The oddity in all of this success is that Swango started her career as a rising star in the laboratories of Dairy Queen, not a company noted for low-calorie or low-fat specialties. After graduating from North Dakota State University and serving an apprenticeship at a Minnesota hospital, Swango made her way to Dairy Queen where she was soon designing new products for the company and coordinating the marketing program. Among her triumphs was a calorie-laden topping for ice cream sundaes and other goodies that is still in use at Dairy Queen.
In 1981, the 27-year-old Swango left Dairy Queen and became a consultant to the biggest names in frozen and canned foods, including Campbell’s and Carnation. She discovered that neither they nor anyone else used natural foods in frozen dishes anymore. “It was considered too hard and expensive to go natural in the frozen market,” she says. “Everyone had moved to processed ingredients that mostly taste processed.”
By 1984, Swango was thinking about manufacturing her own line of natural-based, low-calorie and low-fat frozen foods when she met Cabes, who was operating as a consultant to frozen food companies out of an office in Kenner. They started working their magic in the tiny kitchen of a trailer, which caused some amusement among Agriculture Department inspectors.
“The first market to open up for us was doctors who run their own weight-loss programs. They are always on the lookout for a manufacturer who can provide private label low-calorie frozen dishes they can mark up and sell their patients as part of the weight-loss program,” says Swango.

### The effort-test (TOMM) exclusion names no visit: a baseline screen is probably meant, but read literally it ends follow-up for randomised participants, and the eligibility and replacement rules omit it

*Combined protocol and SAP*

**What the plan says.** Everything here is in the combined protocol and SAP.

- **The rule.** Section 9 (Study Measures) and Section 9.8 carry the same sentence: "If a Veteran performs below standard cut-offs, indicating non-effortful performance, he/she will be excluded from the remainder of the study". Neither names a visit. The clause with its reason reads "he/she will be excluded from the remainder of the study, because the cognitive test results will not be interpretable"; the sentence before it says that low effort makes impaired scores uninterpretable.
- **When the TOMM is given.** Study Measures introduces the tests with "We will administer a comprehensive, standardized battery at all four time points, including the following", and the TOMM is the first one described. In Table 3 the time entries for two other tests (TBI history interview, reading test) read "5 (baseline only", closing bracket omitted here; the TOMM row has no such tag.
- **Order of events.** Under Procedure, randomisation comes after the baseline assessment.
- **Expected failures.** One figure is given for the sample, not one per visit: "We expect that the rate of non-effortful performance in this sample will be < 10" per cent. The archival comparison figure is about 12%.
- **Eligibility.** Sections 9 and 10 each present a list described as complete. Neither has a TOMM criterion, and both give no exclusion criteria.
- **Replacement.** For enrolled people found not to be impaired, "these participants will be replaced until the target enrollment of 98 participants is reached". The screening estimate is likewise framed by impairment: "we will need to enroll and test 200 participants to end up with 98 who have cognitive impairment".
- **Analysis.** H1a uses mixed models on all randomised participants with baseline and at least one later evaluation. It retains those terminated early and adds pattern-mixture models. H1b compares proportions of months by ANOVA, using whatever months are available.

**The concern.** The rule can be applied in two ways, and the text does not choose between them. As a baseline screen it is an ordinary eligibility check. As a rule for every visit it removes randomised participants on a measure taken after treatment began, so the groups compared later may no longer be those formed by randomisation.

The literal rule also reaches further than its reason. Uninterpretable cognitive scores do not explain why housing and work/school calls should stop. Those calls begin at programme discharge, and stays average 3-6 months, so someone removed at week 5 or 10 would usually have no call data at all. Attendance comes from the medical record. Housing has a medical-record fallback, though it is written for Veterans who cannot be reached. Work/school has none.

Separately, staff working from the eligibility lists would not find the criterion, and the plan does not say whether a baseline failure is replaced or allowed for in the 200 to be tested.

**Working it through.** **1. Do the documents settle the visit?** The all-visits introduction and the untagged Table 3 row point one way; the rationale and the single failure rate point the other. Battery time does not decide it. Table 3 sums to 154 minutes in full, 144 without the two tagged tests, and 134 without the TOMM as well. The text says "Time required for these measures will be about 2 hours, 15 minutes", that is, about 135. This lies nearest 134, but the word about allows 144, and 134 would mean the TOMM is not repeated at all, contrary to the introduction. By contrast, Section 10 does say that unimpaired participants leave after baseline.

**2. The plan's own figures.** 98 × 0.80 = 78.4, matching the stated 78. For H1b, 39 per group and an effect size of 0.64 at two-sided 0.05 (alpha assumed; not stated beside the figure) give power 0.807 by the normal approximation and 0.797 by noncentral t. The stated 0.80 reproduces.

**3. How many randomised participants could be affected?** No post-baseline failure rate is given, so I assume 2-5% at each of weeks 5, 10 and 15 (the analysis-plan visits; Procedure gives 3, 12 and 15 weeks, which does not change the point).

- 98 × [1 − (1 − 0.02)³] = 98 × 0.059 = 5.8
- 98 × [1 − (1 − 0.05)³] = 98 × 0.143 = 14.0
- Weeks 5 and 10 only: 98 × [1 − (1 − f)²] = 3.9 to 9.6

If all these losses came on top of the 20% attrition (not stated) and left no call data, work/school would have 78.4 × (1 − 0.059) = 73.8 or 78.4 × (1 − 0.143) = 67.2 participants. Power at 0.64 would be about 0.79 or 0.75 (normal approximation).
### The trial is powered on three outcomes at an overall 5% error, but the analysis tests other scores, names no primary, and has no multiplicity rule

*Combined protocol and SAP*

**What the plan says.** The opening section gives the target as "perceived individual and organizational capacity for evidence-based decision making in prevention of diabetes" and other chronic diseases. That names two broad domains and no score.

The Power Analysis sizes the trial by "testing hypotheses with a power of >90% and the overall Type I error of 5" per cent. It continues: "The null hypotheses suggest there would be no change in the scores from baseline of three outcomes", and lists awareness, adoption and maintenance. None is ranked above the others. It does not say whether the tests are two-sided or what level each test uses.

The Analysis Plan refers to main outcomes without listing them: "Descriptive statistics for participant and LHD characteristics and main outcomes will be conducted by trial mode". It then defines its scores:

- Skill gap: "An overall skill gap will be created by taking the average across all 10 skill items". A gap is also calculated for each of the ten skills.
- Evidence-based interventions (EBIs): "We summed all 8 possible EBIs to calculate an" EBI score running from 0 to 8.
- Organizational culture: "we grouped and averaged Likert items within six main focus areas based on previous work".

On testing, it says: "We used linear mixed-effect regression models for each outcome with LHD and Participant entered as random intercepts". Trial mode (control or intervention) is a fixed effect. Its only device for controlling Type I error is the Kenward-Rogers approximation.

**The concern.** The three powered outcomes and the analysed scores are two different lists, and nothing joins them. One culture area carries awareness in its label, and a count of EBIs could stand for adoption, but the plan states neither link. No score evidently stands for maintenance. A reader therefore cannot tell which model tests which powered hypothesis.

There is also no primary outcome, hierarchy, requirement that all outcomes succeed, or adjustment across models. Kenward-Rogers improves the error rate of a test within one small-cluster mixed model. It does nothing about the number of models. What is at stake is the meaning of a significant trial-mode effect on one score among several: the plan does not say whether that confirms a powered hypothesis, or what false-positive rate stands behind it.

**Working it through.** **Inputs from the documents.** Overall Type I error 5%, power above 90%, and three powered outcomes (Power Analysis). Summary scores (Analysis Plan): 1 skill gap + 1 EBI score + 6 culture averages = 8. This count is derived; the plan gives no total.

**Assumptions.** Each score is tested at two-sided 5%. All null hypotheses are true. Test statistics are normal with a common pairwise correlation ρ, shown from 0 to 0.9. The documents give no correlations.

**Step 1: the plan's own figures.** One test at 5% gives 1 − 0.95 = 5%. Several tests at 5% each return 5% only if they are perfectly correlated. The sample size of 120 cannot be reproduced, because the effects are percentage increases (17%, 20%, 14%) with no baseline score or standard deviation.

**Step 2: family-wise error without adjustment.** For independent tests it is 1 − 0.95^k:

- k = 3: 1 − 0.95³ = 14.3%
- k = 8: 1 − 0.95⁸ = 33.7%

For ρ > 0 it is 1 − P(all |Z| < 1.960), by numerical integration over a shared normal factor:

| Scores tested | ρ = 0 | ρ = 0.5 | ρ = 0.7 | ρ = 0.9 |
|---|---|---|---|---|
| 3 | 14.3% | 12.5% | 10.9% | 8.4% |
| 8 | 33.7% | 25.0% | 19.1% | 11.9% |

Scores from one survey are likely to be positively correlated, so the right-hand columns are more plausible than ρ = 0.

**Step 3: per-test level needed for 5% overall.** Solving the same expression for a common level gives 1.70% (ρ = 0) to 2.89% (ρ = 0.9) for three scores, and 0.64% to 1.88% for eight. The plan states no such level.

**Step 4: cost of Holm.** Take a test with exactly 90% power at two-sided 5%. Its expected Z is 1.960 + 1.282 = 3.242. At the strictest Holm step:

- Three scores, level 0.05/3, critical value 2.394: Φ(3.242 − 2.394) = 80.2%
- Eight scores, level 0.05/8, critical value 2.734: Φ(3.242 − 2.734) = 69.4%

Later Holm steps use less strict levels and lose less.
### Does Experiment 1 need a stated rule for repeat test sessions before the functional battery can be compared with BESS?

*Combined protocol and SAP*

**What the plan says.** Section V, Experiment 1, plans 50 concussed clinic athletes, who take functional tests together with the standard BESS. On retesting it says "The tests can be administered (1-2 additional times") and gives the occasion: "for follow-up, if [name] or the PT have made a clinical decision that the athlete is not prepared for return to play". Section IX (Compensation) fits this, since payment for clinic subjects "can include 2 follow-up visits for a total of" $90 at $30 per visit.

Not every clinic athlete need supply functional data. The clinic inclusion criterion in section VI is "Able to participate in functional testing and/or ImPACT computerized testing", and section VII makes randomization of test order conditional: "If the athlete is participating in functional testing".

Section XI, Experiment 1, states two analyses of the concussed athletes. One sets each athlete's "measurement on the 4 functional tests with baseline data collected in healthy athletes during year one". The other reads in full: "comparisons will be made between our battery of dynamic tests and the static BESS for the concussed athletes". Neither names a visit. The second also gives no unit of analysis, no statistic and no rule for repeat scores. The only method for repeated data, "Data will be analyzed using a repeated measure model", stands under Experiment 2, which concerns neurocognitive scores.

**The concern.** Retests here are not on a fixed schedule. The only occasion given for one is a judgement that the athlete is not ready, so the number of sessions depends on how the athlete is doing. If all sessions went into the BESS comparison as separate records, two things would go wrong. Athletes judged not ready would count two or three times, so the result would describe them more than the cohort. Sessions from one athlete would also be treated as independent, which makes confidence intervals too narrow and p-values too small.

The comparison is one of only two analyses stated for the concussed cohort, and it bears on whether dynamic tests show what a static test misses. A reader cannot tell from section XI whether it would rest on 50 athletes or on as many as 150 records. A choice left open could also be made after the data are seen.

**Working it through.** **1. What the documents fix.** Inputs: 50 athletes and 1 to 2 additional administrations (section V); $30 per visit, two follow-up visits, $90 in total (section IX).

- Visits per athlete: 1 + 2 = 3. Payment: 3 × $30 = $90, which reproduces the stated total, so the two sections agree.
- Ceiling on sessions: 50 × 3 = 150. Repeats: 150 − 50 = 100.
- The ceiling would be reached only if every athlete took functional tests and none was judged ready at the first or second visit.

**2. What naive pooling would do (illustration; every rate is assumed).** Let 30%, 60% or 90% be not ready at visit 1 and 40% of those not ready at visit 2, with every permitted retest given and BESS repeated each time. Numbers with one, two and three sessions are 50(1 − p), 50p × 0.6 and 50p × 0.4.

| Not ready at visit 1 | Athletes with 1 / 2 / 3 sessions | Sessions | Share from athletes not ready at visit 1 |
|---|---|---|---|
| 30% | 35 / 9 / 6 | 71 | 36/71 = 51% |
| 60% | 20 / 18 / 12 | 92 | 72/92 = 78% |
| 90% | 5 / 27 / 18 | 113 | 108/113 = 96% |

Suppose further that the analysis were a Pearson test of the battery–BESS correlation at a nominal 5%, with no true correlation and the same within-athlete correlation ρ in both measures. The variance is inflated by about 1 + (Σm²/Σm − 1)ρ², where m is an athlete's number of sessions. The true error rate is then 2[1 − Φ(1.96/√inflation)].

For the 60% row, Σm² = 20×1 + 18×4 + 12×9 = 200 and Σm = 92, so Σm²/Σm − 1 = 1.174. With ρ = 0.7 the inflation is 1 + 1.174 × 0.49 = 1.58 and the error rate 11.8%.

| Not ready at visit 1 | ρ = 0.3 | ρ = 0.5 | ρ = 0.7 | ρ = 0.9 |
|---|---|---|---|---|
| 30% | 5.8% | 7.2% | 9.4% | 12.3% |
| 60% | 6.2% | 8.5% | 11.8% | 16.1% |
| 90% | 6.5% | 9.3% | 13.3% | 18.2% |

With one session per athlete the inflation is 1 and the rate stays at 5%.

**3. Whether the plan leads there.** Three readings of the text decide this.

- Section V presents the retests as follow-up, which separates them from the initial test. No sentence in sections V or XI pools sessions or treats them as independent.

But the trailer was no place to start producing thousands of frozen food meals in plastic containers — another Cabes idea. So Swango and Cabes went shopping for financing. They got a $50,000 loan from Hibernia National Bank. Then they convinced the Louisiana Department of Agriculture that Food Innovisions Inc. could be the start of a frozen food-manufacturing industry in metro New Orleans. The Agriculture Department guaranteed a $350,000 loan from another local bank.
Innovisions moved in 1987 to 1417 Edwards Avenue in Harahan. The initial staff was seven employees, reporting to Swango and Cabes. The Back to Basics line took off with the weight-loss programs throughout the South, then Swango and Cabes hit the bull’s-eye with the retail market.
“We’re in a very competitive marketplace so you can’t take anything for granted,” says Swango. “But I think our success in the market indicates we’ve found a special niche with regional and national possibilities beyond our New Orleans retail customers. We’re experimenting with some new dishes — including a Louisiana jambalaya — but don’t want to become a specialist in just Louisiana cuisine dishes. Our tuna tetrazzini is doing very well, although the chicken gumbo is still the No. 1 seller among our products. If we can continue to keep our prices below $2.50, with the growing concern about fat, calories and cholesterol, I think we can expand our niche in the marketplace. I think natural foods are going to be the in thing during the ’90s and we know how to do it with minimal calories and price.”
She adds, “I have to say I’m just amazed by it all. This has been an incredible adventure for a Minnesota farm girl who went to North Dakota State and never dreamed she’d end up a Southerner in Harahan, Louisiana.”